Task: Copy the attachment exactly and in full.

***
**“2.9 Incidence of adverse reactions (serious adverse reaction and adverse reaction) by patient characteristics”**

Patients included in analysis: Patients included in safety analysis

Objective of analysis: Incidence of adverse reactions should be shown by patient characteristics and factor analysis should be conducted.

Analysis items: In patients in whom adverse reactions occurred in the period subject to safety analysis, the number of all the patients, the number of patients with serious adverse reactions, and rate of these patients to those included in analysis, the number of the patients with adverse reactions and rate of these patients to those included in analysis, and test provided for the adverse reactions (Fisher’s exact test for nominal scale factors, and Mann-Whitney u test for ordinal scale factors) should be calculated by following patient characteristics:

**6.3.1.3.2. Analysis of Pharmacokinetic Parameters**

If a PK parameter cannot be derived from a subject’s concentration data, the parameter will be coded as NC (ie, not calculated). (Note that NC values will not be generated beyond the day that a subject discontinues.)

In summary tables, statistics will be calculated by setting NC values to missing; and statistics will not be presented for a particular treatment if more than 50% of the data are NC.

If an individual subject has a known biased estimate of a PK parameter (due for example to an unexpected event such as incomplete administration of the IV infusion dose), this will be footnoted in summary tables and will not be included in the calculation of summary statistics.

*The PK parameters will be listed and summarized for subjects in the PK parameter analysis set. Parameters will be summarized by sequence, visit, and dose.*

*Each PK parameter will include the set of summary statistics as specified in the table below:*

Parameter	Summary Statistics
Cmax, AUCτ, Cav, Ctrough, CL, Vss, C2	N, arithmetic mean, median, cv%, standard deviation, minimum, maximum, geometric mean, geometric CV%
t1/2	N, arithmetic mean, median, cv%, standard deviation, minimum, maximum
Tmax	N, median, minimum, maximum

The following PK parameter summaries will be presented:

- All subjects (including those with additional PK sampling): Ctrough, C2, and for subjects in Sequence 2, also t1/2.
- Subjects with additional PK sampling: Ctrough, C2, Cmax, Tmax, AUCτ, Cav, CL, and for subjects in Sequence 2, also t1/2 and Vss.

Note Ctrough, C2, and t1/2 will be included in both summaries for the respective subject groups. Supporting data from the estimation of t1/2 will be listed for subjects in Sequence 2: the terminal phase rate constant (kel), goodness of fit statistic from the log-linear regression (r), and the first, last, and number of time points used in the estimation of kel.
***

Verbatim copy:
**“2.9 Incidence of adverse reactions (serious adverse reaction and adverse reaction) by patient characteristics”**

Patients included in analysis: Patients included in safety analysis

Objective of analysis: Incidence of adverse reactions should be shown by patient characteristics and factor analysis should be conducted.

Analysis items: In patients in whom adverse reactions occurred in the period subject to safety analysis, the number of all the patients, the number of patients with serious adverse reactions, and rate of these patients to those included in analysis, the number of the patients with adverse reactions and rate of these patients to those included in analysis, and test provided for the adverse reactions (Fisher’s exact test for nominal scale factors, and Mann-Whitney u test for ordinal scale factors) should be calculated by following patient characteristics:

**6.3.1.3.2. Analysis of Pharmacokinetic Parameters**

If a PK parameter cannot be derived from a subject’s concentration data, the parameter will be coded as NC (ie, not calculated). (Note that NC values will not be generated beyond the day that a subject discontinues.)

In summary tables, statistics will be calculated by setting NC values to missing; and statistics will not be presented for a particular treatment if more than 50% of the data are NC.

If an individual subject has a known biased estimate of a PK parameter (due for example to an unexpected event such as incomplete administration of the IV infusion dose), this will be footnoted in summary tables and will not be included in the calculation of summary statistics.

*The PK parameters will be listed and summarized for subjects in the PK parameter analysis set. Parameters will be summarized by sequence, visit, and dose.*

*Each PK parameter will include the set of summary statistics as specified in the table below:*

Parameter	Summary Statistics
Cmax, AUCτ, Cav, Ctrough, CL, Vss, C2	N, arithmetic mean, median, cv%, standard deviation, minimum, maximum, geometric mean, geometric CV%
t1/2	N, arithmetic mean, median, cv%, standard deviation, minimum, maximum
Tmax	N, median, minimum, maximum

The following PK parameter summaries will be presented:

- All subjects (including those with additional PK sampling): Ctrough, C2, and for subjects in Sequence 2, also t1/2.
- Subjects with additional PK sampling: Ctrough, C2, Cmax, Tmax, AUCτ, Cav, CL, and for subjects in Sequence 2, also t1/2 and Vss.

Note Ctrough, C2, and t1/2 will be included in both summaries for the respective subject groups. Supporting data from the estimation of t1/2 will be listed for subjects in Sequence 2: the terminal phase rate constant (kel), goodness of fit statistic from the log-linear regression (r), and the first, last, and number of time points used in the estimation of kel.